27 - On the evolution of Diversity and Inclusion, a conversation with Priya Radia
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Levels of maturity:
Diversity 1.0 is a compliance-heavy approach where organisations will tackle the legal requirements do with, with D&I which is critical.
Diversity 2.0 is a reputational or marketing led approach where organisations will start to take a stand in a more visible way.
Diversity 3.0 is embedding inclusion into our day to day behaviors, processes and decision-making. Making sure that your words are backed up by actions, that everybody across the organisation at all levels is involved- leaders and employee - and that it's really embedded into not just internal environments, but also externally - clients, suppliers, etc.
A lot of organisations quite often get stuck around 2.0
The Included framework covers five key areas for businesses - strategy, data, governance, leadership, and systems. Organisations often jump to the systems and processes part of it - they try and make certain changes but there is a gap, a need to take a step back and to redefine the high-level strategy, how it actually aligns with the overall organisation strategy.
The two recommended starting points:
Strategy is key in aligning leaders and making sure that everyone is headed in the same direction - that will really help pick up the pace of change.
Measuring the impact of both diversity and inclusion, understanding where the actual problem is, and then setting more targeted initiatives off the back of that.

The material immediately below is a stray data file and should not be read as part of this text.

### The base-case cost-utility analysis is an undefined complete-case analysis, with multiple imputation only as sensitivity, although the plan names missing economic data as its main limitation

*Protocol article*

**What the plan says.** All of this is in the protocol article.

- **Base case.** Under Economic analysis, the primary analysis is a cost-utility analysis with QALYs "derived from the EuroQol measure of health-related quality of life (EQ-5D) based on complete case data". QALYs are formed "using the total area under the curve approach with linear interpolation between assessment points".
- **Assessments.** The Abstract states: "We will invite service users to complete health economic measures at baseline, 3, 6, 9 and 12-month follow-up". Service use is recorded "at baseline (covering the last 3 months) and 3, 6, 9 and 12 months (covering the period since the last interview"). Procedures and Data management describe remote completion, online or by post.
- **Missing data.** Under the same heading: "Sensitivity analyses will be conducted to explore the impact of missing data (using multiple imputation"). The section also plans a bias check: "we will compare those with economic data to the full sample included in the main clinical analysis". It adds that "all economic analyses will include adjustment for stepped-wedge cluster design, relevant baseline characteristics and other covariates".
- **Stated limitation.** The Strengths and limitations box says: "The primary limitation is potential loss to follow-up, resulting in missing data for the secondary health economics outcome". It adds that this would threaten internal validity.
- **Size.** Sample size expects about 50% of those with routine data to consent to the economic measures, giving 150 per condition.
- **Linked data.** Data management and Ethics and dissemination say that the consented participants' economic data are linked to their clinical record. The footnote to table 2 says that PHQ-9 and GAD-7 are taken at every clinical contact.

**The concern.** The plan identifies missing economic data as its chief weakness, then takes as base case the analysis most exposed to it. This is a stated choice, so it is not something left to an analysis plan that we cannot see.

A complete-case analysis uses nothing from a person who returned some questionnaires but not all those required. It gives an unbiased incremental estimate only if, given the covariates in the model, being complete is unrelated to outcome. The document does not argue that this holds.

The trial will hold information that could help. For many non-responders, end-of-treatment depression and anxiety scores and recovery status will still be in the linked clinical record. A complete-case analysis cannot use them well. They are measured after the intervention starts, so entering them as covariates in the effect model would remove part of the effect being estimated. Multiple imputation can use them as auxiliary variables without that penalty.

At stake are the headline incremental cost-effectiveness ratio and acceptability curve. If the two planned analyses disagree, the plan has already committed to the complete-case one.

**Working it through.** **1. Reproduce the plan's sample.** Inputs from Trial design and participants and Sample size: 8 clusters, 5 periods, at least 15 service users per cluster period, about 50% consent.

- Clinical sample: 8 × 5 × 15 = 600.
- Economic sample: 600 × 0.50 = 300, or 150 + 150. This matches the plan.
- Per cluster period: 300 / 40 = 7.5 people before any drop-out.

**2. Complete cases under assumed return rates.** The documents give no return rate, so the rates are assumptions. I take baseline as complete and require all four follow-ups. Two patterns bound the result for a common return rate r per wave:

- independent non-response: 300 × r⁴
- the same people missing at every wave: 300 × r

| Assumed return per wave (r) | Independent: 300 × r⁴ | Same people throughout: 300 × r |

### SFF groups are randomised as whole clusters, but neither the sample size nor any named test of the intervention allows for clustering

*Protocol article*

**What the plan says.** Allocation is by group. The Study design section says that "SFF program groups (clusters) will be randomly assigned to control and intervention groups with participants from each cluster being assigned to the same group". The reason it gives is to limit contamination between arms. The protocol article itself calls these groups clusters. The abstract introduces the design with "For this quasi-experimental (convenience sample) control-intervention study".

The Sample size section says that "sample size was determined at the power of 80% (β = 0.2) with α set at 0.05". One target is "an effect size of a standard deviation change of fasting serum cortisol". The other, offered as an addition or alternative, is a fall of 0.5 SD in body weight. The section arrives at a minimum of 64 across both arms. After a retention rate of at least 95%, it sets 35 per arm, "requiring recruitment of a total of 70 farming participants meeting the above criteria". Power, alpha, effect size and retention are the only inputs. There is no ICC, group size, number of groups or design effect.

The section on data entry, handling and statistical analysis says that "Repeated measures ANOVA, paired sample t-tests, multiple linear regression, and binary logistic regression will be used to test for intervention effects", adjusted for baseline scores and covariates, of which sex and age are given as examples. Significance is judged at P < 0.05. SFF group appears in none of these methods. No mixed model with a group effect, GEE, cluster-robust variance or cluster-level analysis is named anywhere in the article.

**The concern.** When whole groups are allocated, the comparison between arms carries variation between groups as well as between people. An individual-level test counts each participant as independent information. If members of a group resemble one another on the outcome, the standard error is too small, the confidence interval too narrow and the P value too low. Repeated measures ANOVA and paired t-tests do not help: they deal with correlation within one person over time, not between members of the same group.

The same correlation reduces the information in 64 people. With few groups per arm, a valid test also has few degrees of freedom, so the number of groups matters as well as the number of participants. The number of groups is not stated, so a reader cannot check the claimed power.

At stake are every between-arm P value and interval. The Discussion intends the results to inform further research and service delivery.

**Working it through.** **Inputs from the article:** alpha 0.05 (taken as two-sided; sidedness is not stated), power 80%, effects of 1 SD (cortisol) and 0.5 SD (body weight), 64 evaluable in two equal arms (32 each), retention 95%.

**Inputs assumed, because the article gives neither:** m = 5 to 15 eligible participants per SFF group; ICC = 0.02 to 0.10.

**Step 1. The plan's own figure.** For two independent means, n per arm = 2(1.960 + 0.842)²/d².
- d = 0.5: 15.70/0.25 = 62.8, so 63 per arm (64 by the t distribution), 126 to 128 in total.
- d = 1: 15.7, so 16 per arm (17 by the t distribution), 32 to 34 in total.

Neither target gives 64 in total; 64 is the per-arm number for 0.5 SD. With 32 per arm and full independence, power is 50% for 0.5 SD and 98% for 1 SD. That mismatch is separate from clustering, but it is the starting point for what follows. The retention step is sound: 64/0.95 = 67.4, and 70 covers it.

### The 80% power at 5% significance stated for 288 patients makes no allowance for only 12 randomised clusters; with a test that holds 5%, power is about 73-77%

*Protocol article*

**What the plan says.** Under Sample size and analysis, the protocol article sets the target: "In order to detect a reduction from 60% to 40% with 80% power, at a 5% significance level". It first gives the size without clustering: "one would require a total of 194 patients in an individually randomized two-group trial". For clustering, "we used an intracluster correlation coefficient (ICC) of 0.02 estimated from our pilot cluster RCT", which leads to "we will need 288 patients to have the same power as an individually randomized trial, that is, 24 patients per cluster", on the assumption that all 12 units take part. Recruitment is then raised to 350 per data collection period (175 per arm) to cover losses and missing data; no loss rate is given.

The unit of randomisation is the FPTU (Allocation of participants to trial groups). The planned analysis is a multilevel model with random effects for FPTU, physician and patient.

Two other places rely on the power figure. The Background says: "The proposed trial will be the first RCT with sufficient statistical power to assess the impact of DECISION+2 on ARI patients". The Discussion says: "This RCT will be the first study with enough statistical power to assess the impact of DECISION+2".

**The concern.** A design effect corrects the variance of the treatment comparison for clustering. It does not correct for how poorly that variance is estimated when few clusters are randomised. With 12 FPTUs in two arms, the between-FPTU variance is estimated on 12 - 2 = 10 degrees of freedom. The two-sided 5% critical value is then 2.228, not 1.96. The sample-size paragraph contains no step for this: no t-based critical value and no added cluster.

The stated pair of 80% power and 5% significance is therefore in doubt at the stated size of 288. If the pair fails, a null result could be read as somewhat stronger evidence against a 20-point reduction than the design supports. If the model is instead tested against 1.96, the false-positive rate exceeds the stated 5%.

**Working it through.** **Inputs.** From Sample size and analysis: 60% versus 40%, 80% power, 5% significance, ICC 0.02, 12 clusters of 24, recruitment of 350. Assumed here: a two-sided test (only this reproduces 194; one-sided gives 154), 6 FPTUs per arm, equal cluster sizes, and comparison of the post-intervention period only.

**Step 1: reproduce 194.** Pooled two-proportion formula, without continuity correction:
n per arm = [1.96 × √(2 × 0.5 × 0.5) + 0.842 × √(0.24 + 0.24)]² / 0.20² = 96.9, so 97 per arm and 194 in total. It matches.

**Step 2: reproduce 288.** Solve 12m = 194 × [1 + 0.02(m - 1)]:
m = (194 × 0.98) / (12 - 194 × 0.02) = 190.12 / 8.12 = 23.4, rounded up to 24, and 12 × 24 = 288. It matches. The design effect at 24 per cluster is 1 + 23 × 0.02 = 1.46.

Diversity is somewhat easier to measure than inclusion - the demographics and the makeup of the workforce, (gender, ethnicity, disability, and more complex ones like socioeconomic background)
When it comes to inclusion, it is a bit trickier: it's more about how people feel, Included has an "inclusion diagnostic" designed to help measure this, and there are other surveys and employee engagement tools that can be used to measure how well people feel like they belong. Benchmarking and targets are quite useful.
Remote work impacted D&I in various ways; a study done by McKinsey on women in the workplace found that women were more than three times as likely to meet the majority of demands for housework and caregiving during the pandemic. On the other hand, it helped individuals with disabilities or mental health conditions, where it's actually been easier to work from home, and they don't have to worry about the commute or going into the office as much.